5 Essential Emotional Survival Tips for Families Living with ADHD during Confinement

It’s hard to believe that we’re halfway through April and we are still living in confinement—all around the world. Although you may have established daily routines (and I hope you have because structure is comforting for kids with ADHD), emotions are probably running high. Each day, we face the same persistent stressors: home-schooling kids who are alternative learners, managing screen time, living with social distancing, trying to do your own work and getting chores among other things. While you manage the daily ins and outs well enough, you and your kids likely deal with the emotional fallout related to this situation regularly. Underneath any anger and anxiety lie sadness, disappointment, loss, frustration, and depression. Confusion about when this unpleasant period will end adds to the intensity of these feelings. What can you do to maintain calm, reduce conflict and offer support to your family?

Thinking all of the time about decisions and actions that used to be second nature is exhausting. How do we grocery shop? Who can I talk to and when? When can I get a minute to myself? Living in uncertainty adds to everyone’s fatigue and fosters helplessness. Sitting all day and spending a lot of time on screens may be necessary right now but it increases feeling sluggish and being cranky. We want to nurture an outlook for your son or daughter that encourages tolerating what’s tough without frequently acting out their frustration and hopelessness.

Follow these steps to improve your family’s emotional stability and foster resilience:

  1. Accept where you are and what you feel: It’s natural for people to have low morale and feel stuck right now. Acknowledge these uncomfortable feelings without trying to fix them. Counter negativity with gratitude. Find one thing your family members appreciate every day, no matter how small: The privilege of eating a yummy dinner, seeing the tulips bloom, riding a bike or playing a game. It’s easy to dismiss what we have in favor of longing for what we don’t. Shift your perspective and help your kids zoom out like a camera to see the bigger picture without dismissing their real feelings about what’s been lost.
  2. Expect friction and strategize: When stuck in situations they don’t like and don’t see ending, people will rub each other the wrong way. Instead of expecting unrealistic harmony, plan for friction between siblings, your partner if you have one or other extended family members living at home. In a calm moment or planned family meeting, create two strategies for dealing with conflict: Option one and the back-up plan. Notice the signs when things are escalating and call a time apart for 10-15 minutes to cool down and regroup. Post a list of acceptable activities and tools to use to regain self-control. Build negotiation skills and practice forgiveness tools by relying on reflective listening (“I heard you say X, is there anything else?”) and focusing on moving forward through making amends and right action. What can your kids do for each other that shows they’re sorry rather than just saying it?
  3. Control what you can: Limit your exposure to the news by checking it no more than once a day. Things don’t change that much and all of the statistics can be frightening and depressing. Consider past difficulties and write down how you overcame them. Do this with your kids too and post this in the kitchen.  They just may glance at it when they’re having a snack and you can remind them about their survival skills if they don’t. Do something zany that injects some levity into the family and breaks up the monotony of our days. Set up a weekly ice cream or movie night; dance while cleaning up after dinner, dress up in costume for dinner one night. Do anything that brings some joy and laughter to your clan. This is what you can control so go for it.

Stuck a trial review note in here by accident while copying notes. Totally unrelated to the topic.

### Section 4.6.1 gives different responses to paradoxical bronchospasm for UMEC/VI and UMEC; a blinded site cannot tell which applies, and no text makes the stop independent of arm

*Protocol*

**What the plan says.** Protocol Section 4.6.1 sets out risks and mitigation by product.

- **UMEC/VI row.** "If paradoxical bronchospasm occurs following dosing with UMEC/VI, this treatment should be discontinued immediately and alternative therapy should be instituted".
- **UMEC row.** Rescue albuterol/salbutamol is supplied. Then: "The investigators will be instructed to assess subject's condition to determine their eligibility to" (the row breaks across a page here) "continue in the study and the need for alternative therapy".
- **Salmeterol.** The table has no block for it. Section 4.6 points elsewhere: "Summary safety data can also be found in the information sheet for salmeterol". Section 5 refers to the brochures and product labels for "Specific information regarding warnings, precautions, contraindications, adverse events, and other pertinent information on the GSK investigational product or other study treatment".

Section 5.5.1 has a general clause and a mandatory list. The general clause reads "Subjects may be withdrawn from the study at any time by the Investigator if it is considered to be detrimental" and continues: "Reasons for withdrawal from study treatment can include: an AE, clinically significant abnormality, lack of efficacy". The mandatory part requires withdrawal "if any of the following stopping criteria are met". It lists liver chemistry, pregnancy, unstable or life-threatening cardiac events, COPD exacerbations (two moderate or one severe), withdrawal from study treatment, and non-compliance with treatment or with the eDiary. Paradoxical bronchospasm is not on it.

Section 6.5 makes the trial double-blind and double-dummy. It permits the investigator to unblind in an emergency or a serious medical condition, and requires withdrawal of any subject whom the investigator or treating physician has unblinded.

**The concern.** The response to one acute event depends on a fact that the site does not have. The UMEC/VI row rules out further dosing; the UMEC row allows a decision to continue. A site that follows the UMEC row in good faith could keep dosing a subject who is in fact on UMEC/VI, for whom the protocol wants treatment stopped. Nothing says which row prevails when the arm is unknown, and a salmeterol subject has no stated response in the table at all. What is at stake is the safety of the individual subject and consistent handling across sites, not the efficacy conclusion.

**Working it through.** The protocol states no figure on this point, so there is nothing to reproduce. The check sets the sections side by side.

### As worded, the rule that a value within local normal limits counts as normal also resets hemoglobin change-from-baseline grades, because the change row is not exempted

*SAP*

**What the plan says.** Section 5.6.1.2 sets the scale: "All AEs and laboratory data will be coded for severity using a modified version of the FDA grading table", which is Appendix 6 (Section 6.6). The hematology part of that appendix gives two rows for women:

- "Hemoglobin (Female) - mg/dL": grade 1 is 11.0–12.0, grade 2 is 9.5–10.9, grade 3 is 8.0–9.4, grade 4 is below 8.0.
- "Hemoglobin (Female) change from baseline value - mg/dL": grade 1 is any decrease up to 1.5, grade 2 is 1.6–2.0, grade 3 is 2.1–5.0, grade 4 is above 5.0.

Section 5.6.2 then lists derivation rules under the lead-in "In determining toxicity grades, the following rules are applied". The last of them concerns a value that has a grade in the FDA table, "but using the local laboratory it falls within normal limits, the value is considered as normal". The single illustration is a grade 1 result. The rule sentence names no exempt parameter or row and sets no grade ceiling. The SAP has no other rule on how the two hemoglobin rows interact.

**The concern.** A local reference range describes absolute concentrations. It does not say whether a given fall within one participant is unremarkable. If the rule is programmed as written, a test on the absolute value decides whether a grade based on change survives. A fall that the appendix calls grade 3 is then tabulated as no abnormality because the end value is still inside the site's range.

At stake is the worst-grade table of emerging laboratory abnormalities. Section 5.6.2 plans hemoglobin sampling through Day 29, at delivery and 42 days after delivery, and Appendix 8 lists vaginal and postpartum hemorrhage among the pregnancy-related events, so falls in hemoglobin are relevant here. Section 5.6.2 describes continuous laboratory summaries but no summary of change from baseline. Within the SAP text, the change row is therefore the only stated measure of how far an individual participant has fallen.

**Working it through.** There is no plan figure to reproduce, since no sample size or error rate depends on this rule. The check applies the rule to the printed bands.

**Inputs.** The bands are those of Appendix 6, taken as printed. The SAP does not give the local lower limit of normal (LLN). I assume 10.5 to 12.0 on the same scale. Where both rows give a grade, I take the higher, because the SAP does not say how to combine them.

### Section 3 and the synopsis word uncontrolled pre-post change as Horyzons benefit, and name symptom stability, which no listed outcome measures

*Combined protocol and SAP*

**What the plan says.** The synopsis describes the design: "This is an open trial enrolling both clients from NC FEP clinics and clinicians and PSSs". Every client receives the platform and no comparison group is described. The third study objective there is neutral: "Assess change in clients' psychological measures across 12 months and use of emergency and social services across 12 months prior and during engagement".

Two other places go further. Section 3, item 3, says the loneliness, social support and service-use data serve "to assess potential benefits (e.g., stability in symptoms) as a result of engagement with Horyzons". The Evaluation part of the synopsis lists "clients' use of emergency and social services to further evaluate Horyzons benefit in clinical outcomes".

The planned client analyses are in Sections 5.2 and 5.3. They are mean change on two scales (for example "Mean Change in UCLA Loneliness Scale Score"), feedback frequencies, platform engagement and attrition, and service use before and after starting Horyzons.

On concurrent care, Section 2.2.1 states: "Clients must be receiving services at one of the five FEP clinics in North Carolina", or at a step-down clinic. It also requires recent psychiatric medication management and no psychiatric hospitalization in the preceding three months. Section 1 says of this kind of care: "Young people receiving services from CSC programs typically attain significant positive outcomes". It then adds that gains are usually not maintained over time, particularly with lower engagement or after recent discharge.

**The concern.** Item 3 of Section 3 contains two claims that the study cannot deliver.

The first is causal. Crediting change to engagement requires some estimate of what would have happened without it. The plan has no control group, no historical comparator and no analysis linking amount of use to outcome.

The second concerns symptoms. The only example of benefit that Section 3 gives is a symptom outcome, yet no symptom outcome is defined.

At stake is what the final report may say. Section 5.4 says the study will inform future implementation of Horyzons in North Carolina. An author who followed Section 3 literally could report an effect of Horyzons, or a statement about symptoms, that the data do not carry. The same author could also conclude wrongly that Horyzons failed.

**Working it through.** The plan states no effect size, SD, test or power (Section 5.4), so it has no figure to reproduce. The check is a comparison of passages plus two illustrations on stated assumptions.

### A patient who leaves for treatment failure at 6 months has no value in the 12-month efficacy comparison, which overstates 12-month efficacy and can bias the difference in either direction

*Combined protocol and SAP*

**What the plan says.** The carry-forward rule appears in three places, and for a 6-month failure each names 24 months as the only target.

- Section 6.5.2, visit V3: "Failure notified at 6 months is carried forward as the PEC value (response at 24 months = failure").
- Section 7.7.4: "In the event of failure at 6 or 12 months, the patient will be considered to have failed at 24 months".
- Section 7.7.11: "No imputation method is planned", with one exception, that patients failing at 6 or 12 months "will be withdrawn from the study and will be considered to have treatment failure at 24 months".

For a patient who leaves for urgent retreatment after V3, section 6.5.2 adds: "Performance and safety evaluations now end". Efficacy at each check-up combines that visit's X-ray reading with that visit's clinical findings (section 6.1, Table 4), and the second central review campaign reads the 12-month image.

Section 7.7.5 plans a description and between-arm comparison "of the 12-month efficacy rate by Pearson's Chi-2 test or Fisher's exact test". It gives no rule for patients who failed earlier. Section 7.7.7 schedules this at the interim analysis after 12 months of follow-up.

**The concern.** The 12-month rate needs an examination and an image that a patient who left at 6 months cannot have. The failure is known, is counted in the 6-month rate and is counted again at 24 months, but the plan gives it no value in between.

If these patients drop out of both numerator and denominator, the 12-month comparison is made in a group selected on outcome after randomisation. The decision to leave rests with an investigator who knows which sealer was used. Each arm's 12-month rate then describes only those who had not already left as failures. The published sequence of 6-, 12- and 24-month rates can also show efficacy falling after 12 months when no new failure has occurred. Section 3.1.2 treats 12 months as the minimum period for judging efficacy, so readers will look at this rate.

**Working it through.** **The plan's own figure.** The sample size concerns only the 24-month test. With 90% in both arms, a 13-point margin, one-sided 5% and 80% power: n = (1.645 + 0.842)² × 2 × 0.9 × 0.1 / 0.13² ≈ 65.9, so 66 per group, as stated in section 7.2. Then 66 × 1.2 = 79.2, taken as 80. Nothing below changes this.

4. Give people the benefit of the doubt: No child or teen with ADHD wakes up in the morning and thinks “What can I do today that will really irritate my mom or dad?” They are trying their best with the limited resources of their developing brains and executive functioning challenges to get by. Take planned time-aparts: create specific short periods of low stimulation and calm for people to disengage from each other, rest and refuel. Focus on what really matters and shift your standards a bit. Neither kids’ homework nor home cleanliness has to be perfect and previous goals extracurricular activities can be lowered some. It’s okay to make adjustments and then ramp things up when we return to “normal.” We are living in an extended crisis that’s a marathon. Practice compassion for yourself and your kids.
  5. Connect with your posse and help your son or daughter do the same: Reach out to a circle of friends and family at specific times rather than checking Facebook, Snapchat, Instagram, texts and emails throughout the day. Instead, set a few specific times to do so and then you can really enjoy your connections. We want to reduce media multi-tasking as much as possible which stresses our brain and leads to further exhaustion. Help your kids go for quality in their peer interactions by encouraging contact with one or two people at a time so there’s a better depth to the connection. Seeing caring faces smile back at you reminds you that we are all in this together: you matter to them and they matter to you.